Advice on the accuracy of your estimated due date and how close to this you can expect your baby to arrive.
One of the first things everyone wants to know when they find out they're pregnant is when their baby will be arriving and with good reason, adjusting to the idea of becoming a parent (again or for the first time!), planning things like family visits and maternity leave and working out when you should have the nursery ready and your bag packed are all so much easier if you have a date to work around. However, while your healthcare provider is likely to give you a due date you shouldn't rely on this too much. In fact, what your doctor will work out is known as an 'estimated due date' (EDD) which may give you some idea of its accuracy!
How is my due date worked out?
Your doctor is likely to work out your EDD based on a rule that was developed by a Dr Nagele in the mid 19th century (yes that long ago!). He calculated that the average gestational period of a pregnancy is 266 days (which equates to 38 weeks) from conception, or 280 days (40 weeks) from the first day of your last menstrual period (LMP) and so formed a rule which calculates your baby's expected arrival based on this. You can do this calculation yourself by subtracting 3 months from, and then adding 7 days to, your LMP. For example, if the first day of your last menstrual period was 12th June, to work out your EDD you would have to take away 3 months (which takes you to 12th March) and then add on 7 days. This gives you an estimated due date of 19th March the following year.
How reliable is this?
While this will give you a good idea of the time around which to expect your baby's entrance into the world its not a definitive date as, because of several assumptions made, there is a large margin of error so I wouldn't go putting any money on it yet.
Firstly, the Nagele rule works on the assumption of a 28 day menstrual cycle with ovulation on day 14; if your typical cycle is, on average, shorter or longer than this, or you do not ovulate exactly 14 days from the start of your cycle (few women actually fit this calculated norm) then the EDD will be less precise and is likely to be out. Additionally, the rule also assumes a 40 week gestational period, although you are not technically pregnant for the first two weeks as ovulation and therefore conception has not yet occurred. Again this gestational period is an average based on Nagele's calculations back in the 1850's and is liable to vary. Also, because of enhanced prenatal care and furthered medical knowledge there is a developing trend towards women carrying their baby's for longer, which again may mean you overshoot the mark a little.
For women who are unsure of the date of their LMP or who suffer from irregular cycles and so are unable to use the Nagele rule, doctors are able to use ultrasound to work out an EDD. Most women will undergo examinations and ultrasounds throughout their pregnancy too and these can be more accurate in predicting length of gestation as they take into account factors such as uterus size and foetal development.
What factors influence the due date?
Although there is surprisingly little research into this area, Robert Mittendord of the University of Chicago Medical Centre identified 16 factors thought to play a causal role in determining whether a baby is born on its predicted due date. For instance, he found that Caucasian women tend to have significantly longer gestation periods than their African or Asian counterparts, with an extra 8 days of pregnancy being quite regular. Additionally, women expecting their first child tend to have significantly longer pregnancies than those expecting their second or subsequent children. Other factors such as age and prenatal diet also seem to play a role.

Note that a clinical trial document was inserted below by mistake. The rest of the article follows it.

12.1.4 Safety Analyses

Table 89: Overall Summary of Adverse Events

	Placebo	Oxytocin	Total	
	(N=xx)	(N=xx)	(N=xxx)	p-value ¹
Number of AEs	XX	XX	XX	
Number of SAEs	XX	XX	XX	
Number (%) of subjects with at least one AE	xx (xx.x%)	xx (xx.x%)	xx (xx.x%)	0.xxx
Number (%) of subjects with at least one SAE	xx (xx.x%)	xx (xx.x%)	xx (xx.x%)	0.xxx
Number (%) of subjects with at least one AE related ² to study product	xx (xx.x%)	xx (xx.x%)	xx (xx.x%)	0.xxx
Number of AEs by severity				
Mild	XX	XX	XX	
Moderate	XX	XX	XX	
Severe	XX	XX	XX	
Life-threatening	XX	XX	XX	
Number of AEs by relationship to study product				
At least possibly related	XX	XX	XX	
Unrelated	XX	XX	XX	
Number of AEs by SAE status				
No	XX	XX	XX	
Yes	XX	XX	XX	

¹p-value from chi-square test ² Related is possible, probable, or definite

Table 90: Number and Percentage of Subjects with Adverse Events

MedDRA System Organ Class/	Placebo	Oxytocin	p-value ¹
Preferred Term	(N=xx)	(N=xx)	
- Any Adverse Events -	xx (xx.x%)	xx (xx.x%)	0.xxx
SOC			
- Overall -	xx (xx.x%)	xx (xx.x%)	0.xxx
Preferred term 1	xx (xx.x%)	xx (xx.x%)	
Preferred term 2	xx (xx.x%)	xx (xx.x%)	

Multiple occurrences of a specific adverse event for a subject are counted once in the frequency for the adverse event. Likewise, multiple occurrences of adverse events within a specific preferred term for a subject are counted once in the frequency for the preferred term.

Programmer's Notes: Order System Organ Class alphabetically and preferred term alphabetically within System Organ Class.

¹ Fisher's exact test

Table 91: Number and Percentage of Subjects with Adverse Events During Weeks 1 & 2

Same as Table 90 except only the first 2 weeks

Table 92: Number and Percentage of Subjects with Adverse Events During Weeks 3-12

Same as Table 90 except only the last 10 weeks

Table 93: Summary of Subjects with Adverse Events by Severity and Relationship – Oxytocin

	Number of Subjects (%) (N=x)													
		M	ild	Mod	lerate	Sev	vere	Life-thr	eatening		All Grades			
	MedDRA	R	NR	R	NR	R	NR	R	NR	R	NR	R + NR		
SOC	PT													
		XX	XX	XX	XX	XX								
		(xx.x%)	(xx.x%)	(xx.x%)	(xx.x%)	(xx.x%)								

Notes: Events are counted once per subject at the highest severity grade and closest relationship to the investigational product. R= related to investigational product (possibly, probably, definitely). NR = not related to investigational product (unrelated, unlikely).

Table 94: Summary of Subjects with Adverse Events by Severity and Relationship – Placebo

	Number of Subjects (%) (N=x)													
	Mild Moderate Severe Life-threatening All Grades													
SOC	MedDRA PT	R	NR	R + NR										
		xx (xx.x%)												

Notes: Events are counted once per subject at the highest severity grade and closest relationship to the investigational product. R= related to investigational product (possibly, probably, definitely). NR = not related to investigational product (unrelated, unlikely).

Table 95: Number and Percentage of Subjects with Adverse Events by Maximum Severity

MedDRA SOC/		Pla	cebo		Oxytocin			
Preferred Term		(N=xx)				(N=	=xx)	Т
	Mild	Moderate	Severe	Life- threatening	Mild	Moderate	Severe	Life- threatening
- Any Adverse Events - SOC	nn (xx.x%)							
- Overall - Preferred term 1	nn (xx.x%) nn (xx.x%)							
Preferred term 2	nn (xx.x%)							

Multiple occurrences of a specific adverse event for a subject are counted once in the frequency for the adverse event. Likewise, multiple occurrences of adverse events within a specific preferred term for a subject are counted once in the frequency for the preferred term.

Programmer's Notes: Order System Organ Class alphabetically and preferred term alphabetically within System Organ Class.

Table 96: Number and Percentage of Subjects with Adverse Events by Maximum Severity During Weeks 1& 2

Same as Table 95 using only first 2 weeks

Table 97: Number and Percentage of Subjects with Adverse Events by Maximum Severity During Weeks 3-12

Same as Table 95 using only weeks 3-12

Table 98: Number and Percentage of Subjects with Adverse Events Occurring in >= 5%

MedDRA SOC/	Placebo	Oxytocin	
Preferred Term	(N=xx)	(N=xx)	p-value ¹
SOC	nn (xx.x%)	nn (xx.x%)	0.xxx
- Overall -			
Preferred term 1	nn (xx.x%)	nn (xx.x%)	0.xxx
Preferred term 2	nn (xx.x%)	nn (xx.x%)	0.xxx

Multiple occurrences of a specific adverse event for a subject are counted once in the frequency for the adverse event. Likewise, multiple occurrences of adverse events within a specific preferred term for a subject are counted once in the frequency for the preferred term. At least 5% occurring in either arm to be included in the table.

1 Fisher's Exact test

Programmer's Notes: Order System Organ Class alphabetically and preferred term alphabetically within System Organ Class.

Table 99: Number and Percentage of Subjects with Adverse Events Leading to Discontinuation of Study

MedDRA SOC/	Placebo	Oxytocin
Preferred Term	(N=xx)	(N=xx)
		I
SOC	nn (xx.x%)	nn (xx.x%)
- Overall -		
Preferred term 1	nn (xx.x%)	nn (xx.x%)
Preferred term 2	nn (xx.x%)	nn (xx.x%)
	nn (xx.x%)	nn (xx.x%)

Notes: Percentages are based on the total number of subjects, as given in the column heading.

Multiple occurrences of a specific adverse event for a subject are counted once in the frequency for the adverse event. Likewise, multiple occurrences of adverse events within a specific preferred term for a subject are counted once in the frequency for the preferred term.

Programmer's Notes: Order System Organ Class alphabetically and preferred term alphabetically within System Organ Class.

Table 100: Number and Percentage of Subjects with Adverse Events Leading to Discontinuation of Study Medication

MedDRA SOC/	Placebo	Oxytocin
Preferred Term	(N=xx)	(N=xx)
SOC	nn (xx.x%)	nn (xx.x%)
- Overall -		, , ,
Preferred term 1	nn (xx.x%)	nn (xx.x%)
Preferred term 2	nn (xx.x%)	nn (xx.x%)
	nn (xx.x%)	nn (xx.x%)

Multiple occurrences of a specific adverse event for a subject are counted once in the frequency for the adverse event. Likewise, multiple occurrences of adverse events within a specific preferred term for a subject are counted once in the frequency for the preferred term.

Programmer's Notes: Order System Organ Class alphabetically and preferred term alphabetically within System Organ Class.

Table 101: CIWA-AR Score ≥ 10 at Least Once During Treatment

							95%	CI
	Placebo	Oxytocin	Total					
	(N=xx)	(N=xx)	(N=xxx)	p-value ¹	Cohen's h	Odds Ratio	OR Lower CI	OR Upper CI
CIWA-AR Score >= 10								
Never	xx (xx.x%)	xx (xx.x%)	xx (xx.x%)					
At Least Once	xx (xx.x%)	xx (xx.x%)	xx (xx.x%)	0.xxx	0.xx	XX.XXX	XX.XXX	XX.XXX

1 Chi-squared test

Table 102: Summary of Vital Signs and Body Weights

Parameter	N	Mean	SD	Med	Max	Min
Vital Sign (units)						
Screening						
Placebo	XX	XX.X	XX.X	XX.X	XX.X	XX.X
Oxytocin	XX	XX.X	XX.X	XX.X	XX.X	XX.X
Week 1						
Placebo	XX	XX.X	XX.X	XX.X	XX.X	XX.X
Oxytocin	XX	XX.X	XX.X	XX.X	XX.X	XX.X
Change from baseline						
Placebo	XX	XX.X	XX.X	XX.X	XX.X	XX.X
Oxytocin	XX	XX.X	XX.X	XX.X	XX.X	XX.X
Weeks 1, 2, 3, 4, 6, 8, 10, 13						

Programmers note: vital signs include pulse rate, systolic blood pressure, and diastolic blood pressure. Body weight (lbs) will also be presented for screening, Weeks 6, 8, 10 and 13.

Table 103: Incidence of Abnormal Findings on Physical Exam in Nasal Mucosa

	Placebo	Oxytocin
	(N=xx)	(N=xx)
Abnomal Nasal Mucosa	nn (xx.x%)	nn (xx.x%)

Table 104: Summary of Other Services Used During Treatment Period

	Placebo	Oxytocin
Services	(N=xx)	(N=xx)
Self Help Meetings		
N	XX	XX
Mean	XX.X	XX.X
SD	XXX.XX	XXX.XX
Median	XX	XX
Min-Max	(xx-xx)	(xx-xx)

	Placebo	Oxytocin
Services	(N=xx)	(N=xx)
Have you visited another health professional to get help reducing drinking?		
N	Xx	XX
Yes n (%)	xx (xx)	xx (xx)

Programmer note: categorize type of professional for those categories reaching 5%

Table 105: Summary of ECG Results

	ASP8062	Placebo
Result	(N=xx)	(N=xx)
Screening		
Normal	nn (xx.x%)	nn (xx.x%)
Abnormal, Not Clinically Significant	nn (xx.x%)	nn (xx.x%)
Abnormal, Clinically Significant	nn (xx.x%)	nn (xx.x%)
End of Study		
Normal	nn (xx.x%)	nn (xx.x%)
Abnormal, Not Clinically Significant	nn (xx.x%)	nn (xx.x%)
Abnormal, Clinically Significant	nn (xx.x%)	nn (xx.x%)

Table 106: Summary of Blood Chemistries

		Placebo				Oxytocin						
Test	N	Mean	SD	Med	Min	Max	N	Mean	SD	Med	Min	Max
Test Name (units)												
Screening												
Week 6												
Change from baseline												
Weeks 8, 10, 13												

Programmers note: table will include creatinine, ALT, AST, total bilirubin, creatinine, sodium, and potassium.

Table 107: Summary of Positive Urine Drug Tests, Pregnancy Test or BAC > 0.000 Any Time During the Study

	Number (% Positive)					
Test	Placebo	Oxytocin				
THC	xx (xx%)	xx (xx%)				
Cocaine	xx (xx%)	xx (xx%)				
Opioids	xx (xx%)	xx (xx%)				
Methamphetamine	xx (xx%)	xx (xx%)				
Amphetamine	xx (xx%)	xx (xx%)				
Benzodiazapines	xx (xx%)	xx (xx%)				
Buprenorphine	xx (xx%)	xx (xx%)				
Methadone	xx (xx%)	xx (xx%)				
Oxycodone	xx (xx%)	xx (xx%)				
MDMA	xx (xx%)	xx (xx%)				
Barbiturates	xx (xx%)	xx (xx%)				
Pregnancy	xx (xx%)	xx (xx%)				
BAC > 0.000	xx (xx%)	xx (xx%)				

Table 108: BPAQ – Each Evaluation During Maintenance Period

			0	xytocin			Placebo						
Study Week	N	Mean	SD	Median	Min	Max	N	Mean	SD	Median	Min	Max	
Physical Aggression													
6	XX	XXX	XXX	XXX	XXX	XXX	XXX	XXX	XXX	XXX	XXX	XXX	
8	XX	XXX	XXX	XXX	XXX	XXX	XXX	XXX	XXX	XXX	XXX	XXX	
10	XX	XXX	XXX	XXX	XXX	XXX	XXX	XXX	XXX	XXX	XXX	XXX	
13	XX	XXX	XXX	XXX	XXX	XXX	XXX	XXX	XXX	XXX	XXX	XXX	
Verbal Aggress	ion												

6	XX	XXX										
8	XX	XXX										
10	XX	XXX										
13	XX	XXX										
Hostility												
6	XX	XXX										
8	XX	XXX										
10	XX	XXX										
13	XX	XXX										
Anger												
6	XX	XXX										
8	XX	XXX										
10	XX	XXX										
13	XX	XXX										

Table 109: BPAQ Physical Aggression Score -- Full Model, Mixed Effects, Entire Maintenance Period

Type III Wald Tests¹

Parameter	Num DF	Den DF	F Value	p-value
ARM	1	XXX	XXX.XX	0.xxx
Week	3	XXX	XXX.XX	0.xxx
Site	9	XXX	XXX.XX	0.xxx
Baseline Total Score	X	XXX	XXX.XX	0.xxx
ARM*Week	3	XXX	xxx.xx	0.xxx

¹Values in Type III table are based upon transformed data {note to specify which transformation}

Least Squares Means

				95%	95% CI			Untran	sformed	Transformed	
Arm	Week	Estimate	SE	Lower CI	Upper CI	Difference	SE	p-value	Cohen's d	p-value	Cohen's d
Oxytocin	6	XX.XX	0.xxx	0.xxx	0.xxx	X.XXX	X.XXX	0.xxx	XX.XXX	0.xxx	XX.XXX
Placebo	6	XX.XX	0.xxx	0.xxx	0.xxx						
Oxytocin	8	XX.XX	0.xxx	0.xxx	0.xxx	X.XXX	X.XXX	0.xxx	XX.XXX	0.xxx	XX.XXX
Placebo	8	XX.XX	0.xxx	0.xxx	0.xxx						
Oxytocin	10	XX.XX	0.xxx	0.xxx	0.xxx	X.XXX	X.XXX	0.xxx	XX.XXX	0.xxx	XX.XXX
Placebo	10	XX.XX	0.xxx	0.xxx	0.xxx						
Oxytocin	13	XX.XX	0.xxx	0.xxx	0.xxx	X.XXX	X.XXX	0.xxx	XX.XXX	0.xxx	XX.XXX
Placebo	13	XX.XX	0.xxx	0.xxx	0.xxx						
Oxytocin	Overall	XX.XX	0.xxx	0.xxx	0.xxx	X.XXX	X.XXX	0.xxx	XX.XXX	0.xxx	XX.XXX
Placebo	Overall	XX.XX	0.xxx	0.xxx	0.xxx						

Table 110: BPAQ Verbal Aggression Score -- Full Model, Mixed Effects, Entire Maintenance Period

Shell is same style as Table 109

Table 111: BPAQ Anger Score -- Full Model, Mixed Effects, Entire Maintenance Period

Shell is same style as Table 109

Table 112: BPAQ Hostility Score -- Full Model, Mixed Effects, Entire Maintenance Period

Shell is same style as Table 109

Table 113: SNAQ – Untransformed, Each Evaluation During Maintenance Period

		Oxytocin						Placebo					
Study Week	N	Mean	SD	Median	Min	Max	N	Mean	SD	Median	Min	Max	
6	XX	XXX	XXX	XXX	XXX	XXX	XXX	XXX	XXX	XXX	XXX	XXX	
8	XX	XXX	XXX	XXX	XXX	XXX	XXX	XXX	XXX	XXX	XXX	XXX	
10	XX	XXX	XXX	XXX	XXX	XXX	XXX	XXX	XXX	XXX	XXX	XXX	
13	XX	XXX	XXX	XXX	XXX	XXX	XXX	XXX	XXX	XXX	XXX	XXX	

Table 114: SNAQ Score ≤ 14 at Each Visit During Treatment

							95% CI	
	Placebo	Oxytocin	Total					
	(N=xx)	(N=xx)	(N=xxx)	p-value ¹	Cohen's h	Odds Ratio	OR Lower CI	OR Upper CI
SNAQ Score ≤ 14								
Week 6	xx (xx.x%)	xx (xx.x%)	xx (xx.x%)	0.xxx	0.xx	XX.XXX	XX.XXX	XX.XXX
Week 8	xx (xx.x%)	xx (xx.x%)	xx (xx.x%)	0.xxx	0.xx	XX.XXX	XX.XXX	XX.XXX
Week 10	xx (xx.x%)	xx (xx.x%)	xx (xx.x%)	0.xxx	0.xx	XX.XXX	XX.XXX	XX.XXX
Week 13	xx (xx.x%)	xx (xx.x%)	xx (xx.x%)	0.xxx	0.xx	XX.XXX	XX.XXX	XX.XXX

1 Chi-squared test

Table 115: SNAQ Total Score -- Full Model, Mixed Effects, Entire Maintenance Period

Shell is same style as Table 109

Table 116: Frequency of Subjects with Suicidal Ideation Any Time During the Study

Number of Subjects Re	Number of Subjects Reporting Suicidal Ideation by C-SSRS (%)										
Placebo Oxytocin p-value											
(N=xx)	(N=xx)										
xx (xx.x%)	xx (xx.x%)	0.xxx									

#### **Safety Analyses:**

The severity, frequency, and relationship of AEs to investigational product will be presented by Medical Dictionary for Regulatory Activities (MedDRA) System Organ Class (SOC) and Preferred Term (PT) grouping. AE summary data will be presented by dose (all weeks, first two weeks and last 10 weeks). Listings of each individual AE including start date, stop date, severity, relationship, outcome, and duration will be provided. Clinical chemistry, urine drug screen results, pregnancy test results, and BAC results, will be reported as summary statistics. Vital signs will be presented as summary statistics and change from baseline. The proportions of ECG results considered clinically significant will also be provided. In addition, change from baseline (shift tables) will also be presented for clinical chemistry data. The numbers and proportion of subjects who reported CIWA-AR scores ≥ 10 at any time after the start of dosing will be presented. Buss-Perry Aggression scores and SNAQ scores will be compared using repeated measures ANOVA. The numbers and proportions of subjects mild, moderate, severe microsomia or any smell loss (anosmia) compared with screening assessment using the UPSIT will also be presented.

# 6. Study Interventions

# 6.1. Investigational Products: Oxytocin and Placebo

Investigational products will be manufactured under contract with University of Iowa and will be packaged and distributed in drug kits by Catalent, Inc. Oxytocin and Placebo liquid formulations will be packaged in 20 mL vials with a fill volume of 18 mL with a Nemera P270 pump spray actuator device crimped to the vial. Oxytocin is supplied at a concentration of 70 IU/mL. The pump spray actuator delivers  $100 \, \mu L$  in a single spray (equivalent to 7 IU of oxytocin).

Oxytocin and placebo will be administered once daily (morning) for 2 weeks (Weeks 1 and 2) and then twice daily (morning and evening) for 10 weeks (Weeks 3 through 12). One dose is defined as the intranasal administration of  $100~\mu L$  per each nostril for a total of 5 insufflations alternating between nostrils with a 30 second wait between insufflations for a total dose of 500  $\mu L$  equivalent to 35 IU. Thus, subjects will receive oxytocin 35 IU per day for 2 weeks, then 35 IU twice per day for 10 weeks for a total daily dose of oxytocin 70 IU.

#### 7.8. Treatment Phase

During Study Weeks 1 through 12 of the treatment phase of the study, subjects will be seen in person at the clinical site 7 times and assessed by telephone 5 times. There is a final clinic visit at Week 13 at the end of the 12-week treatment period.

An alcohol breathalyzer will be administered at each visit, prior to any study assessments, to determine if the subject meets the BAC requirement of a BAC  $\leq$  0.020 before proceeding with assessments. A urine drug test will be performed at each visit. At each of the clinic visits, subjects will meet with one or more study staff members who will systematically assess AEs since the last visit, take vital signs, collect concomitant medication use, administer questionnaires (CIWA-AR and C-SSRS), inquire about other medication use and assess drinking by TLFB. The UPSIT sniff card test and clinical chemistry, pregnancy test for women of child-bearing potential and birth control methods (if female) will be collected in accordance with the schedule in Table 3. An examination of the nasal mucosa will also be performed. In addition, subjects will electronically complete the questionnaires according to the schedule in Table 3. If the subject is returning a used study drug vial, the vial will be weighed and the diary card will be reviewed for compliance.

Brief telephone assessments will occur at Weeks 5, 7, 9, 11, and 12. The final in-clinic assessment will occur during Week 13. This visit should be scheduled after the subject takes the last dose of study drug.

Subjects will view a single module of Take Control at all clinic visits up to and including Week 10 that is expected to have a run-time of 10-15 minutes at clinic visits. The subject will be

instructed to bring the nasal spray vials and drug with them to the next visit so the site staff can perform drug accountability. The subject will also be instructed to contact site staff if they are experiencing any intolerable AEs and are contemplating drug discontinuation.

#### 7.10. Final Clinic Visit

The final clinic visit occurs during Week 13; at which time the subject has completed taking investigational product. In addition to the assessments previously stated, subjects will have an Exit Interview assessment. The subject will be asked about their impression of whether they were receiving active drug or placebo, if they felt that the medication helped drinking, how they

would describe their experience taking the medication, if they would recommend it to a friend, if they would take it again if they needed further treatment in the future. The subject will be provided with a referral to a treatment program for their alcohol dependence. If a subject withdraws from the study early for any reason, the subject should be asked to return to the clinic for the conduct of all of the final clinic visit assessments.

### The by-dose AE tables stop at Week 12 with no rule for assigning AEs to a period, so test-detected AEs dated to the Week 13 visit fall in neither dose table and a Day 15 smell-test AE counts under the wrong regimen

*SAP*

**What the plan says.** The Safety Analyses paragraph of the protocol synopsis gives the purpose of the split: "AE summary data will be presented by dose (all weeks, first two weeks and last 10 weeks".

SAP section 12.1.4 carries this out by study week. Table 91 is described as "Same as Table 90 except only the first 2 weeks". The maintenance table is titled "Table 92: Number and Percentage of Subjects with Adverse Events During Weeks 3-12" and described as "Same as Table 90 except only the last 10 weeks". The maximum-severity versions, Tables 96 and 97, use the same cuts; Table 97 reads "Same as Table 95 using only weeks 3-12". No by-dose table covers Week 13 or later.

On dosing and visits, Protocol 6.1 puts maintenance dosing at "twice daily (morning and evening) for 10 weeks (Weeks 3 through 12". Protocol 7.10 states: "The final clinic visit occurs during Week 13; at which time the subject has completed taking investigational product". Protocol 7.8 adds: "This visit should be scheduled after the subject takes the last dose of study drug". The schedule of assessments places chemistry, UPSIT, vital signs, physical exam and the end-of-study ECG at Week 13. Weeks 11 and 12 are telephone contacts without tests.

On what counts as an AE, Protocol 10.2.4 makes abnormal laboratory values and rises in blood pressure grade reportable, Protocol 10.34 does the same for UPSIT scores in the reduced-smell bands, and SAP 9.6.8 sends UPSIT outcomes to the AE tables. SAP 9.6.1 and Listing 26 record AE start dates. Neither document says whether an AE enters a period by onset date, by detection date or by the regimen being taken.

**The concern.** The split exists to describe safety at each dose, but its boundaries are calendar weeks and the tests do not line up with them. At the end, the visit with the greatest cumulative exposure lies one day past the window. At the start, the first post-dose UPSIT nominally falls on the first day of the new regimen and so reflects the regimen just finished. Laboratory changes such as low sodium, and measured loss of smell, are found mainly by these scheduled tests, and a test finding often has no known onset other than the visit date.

Is there any way I can know for sure when my baby will arrive?
Unfortunately, at the moment although we can make educated guesses as to when babies are likely to arrive, we have little way of knowing exactly when to expect them. In fact, research shows that only 5% of babies are actually born on their predicted due date, 70% tend to arrive after this whereas 30% come into the world 'early'. As a little reassurance though around 80% of healthy babies are born within the two weeks before, or the two weeks after their EDD, so mentally preparing yourself for your baby's arrival sometime between the 38th and 42nd weeks of your pregnancy is a good idea. In fact some doctors have even recommend estimating a month of arrival rather than a specific day.
It can be hard not to get too attached to the due date specified by your doctor or midwife as it is only an estimate and they themselves may alter it over the course of your pregnancy as they monitor your baby's development. Some women do find it quite stressful if their due date comes and goes without a peep from baby and this isn't usually helped by the onslaught of 'when's you're baby due?' questions that will no doubt follow you throughout your pregnancy. However, by preparing yourself well in advance (so if baby does decide to make an early show you have everything sorted), keeping busy, spending time looking after your body and enjoying some 'me' time before your baby's arrival you'll be able to take it all in your stride even if your EDD (and your baby's sense of time keeping) is a little off!
to visit out Due Date Calendar and work out when to expect your little one.